When ‘just doing my job’ just isn’t enough

By Jan Marie Graham and Nadine Smith
December 2020
Print Version

What you need to know

This study explored situations where Registered Nurses acted in accordance with the professional scope and role description, policy, and procedure but were perceived to be harsh, uncaring, or insensitive. Fourteen RNs from Manitoba shared stories of their challenges and experiences, coping strategies, and recommendations for change.

Why this research is important

This research provided an opportunity for participants to share their stories and identify strategies to improve the working environment for Registered Nurses in Manitoba.

How this research was conducted

This study used a qualitative exploratory approach based on phenomenology. Fourteen RNs were interviewed using a semi-structured questionnaire. Interview transcripts were analyzed and coded using NVIVO software.

What the researchers found

Participants shared experiences of when they felt they were judged as being harsh or uncaring. They provided examples such as setting limits and enforcing boundaries with clients and family members, providing negative feedback to students and sometimes failing them for unsafe practice, and following policies and directives from management. Participants explained why they acted the way they did in a particular situation as part of their nursing roles and responsibilities. Although there may have been discomfort, discontentment, and difficulties—at the end of the day—the participants advised that they were just doing their jobs in accordance with the scope of practice and organizational policies and procedures.

There were two themes that emerged from the interviews: (1) feeling judged and (2) system issues. Feeling judged related to the nurse’s image in terms of the public’s perspective and expectations of a ‘good nurse’ as well as the individual’s personal image and reputation. System issues were evident in relation to limited resources in health care, the availability and education of those in leadership and administrative positions, intraprofessional and interprofessional team issues, and nurse abuse.

Participants were asked how they coped with the difficult situations they had shared. Responses regarding coping and resilience were evident through the themes of reflective practice, knowing self, practicing self-care, having strong work and personal relationships, and seeking formal support and professional help.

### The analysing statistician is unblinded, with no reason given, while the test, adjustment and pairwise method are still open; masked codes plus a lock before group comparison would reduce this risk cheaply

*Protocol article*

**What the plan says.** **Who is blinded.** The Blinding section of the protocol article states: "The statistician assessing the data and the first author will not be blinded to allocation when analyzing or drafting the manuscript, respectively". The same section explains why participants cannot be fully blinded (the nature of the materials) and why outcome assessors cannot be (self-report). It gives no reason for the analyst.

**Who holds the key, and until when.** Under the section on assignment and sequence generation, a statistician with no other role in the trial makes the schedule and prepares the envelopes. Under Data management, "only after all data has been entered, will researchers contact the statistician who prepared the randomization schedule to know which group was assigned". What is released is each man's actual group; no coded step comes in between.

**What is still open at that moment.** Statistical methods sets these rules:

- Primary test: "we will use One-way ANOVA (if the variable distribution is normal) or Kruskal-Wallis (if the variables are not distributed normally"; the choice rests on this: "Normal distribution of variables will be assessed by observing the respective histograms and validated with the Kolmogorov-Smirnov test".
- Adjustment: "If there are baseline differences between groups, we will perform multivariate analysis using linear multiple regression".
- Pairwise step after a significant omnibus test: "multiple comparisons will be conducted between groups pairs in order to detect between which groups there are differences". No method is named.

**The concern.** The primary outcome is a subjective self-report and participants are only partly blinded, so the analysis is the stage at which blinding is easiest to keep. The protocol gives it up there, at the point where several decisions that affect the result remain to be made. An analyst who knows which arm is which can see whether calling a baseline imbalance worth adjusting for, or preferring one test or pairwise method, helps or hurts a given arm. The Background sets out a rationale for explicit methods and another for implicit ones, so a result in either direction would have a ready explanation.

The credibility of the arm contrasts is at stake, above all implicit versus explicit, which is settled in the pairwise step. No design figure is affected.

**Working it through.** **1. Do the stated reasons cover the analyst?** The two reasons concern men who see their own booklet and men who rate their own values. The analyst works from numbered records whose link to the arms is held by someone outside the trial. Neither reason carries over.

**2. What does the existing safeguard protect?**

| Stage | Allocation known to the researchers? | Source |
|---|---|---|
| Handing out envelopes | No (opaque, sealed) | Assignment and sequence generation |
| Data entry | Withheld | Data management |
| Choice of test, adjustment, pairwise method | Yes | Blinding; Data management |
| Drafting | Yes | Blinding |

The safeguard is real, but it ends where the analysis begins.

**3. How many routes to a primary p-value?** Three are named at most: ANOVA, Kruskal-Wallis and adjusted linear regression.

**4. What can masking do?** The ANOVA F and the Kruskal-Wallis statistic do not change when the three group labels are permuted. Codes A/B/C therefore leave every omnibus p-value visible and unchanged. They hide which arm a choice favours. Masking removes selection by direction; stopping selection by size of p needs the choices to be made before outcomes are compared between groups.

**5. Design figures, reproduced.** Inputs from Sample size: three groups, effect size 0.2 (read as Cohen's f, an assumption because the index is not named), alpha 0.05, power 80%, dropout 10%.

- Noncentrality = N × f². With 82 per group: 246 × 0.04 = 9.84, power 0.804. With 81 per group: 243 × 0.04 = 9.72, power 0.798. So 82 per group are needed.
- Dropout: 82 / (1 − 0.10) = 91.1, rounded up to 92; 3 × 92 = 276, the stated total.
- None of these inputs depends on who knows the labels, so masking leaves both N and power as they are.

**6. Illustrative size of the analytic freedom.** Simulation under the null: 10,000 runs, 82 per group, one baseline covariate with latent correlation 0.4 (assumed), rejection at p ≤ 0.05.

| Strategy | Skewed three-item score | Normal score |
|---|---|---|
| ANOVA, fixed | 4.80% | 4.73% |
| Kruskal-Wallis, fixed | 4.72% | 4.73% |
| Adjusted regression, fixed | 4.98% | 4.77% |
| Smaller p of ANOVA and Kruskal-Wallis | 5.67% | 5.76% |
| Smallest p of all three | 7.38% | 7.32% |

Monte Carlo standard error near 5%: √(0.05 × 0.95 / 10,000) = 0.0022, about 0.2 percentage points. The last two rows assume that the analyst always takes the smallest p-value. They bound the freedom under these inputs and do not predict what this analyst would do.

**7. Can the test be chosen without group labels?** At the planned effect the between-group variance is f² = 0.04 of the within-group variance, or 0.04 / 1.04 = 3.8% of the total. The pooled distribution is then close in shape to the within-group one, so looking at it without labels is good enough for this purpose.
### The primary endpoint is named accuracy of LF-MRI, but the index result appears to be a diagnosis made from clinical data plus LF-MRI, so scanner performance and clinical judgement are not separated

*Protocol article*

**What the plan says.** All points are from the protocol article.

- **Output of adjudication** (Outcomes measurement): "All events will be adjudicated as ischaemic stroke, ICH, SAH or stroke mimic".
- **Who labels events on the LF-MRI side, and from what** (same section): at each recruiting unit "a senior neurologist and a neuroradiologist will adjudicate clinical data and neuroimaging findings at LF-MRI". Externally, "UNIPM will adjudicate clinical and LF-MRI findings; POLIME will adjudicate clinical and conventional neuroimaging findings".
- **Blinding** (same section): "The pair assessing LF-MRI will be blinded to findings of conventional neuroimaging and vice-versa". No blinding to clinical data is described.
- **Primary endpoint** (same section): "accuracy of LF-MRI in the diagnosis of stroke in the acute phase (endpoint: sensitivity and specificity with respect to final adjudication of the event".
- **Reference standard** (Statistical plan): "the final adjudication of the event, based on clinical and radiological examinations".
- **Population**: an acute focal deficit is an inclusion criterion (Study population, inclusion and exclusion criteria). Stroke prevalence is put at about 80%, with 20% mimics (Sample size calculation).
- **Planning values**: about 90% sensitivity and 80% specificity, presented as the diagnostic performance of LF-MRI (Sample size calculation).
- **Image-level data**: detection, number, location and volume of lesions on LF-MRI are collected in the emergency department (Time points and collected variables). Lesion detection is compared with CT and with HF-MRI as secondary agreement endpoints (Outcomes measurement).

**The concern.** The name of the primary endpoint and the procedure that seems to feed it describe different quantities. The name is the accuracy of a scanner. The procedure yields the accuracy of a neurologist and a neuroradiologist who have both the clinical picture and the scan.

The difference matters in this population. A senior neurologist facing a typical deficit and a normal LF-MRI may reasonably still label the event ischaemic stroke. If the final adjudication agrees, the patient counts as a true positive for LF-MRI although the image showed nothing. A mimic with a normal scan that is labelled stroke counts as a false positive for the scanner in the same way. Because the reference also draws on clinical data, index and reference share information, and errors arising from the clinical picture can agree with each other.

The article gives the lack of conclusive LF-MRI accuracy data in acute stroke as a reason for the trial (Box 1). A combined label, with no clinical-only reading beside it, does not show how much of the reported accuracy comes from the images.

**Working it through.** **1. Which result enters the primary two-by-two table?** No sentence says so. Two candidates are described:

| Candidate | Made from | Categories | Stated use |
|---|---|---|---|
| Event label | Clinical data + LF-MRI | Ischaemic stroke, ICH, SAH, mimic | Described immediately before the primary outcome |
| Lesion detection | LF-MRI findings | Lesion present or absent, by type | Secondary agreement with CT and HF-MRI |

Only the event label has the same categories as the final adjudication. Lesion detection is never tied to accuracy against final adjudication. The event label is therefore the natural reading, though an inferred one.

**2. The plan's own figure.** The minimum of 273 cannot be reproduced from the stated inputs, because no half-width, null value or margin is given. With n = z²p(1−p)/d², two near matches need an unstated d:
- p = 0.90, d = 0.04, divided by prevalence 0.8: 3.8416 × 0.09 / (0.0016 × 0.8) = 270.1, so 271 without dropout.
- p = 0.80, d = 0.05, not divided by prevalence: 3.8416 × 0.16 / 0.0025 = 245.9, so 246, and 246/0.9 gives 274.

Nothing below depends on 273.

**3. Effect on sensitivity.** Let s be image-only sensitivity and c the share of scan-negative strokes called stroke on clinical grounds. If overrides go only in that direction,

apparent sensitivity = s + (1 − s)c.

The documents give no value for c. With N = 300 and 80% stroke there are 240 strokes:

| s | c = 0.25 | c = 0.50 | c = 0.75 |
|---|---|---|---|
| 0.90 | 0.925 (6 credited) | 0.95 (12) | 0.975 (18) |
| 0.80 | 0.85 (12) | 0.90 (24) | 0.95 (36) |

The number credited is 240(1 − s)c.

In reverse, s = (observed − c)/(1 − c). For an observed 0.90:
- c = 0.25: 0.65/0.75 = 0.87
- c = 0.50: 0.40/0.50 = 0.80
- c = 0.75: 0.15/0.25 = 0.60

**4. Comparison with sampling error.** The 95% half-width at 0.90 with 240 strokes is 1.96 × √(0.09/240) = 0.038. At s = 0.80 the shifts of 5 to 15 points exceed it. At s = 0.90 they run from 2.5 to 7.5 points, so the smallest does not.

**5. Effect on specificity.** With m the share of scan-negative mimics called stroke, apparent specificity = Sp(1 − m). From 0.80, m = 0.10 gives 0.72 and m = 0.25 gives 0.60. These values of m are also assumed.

Recommendations were sought from the participants and categorized into the following themes:

  1. Relational practice – This included the provision of client-centered care while ensuring that team members take care of each other with kindness, compassion, and acceptance.
  2. Talking it out – All participants discussed the importance of and need for opportunities to debrief.
  3. Leadership – Participants appreciated the complexity and scope of leadership roles but needed leaders to be present (available in the workplace), competent (provide education regarding leadership), and compassionate.
  4. Seek support – Participants described the need to seek formal and informal supports.
  5. Education – Several participants identified the need for education about conflict management, managing difficult people and situations, and how to have difficult conversations. Some also noted the need for ongoing education for the public regarding the role of the nurse.

How this research can be used

Recommendations are made regarding nursing practice, leadership, and education.

About the Researchers

Jan Marie Graham

Jan Marie Graham, M.N.


Jan Marie Graham is an Assistant Professor in the Department of Nursing at Brandon University.

Nadine Smith

Nadine Smith, R.N., B.N., M.N.


Nadine Smith is an Assistant Professor in the Department of Psychiatric Nursing at Brandon University.


  • image
  • leadership
  • nurse
  • responsibilities
  • roles

Editor: Christiane Ramsey

Research at Brandon University follows comprehensive policies designed to safeguard ethics, to ensure academic integrity, to protect human and animal welfare and to prevent conflicts of interest.